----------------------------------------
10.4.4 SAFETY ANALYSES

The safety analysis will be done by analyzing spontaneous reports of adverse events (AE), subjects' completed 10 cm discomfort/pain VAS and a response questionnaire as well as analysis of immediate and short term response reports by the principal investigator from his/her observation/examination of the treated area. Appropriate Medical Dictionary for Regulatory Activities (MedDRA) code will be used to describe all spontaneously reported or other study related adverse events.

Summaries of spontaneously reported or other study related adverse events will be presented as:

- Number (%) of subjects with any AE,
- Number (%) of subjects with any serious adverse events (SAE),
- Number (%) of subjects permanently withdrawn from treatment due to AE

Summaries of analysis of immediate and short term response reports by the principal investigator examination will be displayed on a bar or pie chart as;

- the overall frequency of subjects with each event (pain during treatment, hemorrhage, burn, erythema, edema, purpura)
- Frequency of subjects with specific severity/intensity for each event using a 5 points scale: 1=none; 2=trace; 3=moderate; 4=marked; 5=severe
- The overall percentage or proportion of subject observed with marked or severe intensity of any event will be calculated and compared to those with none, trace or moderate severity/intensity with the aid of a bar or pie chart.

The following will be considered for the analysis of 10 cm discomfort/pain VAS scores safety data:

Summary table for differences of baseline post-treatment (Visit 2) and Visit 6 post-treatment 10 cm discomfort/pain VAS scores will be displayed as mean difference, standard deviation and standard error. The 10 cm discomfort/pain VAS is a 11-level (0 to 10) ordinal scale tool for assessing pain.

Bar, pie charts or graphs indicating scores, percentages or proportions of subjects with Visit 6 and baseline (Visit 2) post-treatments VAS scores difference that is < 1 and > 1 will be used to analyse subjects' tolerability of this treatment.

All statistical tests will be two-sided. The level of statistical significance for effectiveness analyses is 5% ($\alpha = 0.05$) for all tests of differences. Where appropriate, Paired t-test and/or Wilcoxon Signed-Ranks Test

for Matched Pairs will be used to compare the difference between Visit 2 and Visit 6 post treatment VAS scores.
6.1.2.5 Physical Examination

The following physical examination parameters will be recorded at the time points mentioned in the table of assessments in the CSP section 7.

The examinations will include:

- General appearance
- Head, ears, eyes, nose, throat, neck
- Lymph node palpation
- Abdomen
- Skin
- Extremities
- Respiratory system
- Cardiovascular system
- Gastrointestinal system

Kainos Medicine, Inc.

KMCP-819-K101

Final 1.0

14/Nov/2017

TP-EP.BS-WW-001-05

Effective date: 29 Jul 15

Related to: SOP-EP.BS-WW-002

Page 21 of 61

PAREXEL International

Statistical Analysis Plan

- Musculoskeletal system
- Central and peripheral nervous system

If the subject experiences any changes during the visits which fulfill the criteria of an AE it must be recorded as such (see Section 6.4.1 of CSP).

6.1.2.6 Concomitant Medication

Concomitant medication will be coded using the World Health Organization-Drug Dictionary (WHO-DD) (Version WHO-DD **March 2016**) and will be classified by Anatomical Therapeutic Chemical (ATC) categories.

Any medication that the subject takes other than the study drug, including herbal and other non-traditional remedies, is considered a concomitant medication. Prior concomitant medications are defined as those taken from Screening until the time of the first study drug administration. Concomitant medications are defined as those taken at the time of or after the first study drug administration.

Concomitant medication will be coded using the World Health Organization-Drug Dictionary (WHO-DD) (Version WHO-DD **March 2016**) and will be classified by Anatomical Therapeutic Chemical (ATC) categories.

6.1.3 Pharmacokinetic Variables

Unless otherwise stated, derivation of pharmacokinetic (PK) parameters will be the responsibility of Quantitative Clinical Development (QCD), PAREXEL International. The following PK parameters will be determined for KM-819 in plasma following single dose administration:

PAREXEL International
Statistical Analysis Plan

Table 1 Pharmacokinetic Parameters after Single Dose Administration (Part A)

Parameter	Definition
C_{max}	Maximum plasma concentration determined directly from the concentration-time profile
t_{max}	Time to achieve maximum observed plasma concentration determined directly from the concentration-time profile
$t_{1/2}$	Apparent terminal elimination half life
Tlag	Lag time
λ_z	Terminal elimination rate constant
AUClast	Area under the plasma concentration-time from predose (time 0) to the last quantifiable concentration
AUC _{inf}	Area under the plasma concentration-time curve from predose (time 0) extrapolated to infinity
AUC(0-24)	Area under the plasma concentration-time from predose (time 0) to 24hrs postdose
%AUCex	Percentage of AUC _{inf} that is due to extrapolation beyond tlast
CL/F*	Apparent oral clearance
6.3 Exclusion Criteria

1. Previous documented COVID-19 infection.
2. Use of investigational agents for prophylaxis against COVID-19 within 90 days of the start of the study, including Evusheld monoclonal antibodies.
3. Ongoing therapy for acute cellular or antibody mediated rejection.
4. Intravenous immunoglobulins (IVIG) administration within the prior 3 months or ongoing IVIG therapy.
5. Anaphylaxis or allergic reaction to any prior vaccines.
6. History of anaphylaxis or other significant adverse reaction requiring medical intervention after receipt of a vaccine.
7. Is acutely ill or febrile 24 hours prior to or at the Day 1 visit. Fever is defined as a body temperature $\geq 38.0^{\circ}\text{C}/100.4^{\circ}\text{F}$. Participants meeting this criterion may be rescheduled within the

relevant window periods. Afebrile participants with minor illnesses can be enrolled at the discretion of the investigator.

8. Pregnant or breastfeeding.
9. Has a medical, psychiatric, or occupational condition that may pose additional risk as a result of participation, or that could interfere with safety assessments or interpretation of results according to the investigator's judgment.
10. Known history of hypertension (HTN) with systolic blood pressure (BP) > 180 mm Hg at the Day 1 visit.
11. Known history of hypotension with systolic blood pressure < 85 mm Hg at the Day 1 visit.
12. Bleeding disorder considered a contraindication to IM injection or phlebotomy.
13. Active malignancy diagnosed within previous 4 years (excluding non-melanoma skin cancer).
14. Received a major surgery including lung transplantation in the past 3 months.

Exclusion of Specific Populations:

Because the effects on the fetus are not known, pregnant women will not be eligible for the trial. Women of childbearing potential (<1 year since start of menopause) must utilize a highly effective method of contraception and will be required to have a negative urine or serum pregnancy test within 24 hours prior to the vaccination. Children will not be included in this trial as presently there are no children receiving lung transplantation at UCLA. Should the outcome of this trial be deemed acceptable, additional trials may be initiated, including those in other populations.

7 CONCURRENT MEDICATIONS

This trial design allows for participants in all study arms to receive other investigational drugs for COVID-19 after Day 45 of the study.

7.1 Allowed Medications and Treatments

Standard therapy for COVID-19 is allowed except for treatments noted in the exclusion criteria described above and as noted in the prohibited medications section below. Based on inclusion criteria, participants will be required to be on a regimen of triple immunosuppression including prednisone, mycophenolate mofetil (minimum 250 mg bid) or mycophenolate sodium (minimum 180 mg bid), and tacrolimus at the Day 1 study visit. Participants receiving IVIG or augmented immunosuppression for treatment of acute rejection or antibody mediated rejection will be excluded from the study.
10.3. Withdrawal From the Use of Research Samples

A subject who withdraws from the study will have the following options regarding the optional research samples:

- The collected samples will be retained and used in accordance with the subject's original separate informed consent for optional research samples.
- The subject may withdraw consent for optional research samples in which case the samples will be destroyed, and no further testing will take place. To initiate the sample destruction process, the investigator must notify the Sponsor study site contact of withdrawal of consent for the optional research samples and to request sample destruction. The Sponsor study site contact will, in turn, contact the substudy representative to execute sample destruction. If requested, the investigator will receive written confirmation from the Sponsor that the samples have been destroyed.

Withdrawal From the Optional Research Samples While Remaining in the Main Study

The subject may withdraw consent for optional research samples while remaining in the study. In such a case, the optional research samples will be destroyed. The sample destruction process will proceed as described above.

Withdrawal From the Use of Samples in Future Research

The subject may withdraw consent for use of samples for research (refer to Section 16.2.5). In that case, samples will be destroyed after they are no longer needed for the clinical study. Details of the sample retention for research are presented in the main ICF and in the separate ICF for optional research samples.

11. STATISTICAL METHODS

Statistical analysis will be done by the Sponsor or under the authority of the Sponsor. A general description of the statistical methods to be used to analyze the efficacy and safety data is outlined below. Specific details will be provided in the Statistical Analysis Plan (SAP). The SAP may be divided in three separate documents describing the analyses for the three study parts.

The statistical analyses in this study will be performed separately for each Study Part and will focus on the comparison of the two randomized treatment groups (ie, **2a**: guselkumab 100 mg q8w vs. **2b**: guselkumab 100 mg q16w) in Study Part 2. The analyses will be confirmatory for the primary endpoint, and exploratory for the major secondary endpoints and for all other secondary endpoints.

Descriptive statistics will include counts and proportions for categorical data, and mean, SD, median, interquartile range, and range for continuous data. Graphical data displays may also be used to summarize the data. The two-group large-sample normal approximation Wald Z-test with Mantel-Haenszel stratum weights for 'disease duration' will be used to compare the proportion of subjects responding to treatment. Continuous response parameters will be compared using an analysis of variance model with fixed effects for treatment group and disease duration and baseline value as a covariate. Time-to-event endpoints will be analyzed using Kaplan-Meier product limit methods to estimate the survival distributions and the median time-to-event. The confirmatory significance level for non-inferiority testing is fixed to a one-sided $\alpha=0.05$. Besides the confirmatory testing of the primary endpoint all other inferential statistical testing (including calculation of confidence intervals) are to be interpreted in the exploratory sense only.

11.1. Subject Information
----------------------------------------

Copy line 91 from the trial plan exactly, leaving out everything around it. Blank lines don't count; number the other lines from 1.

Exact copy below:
11. STATISTICAL METHODS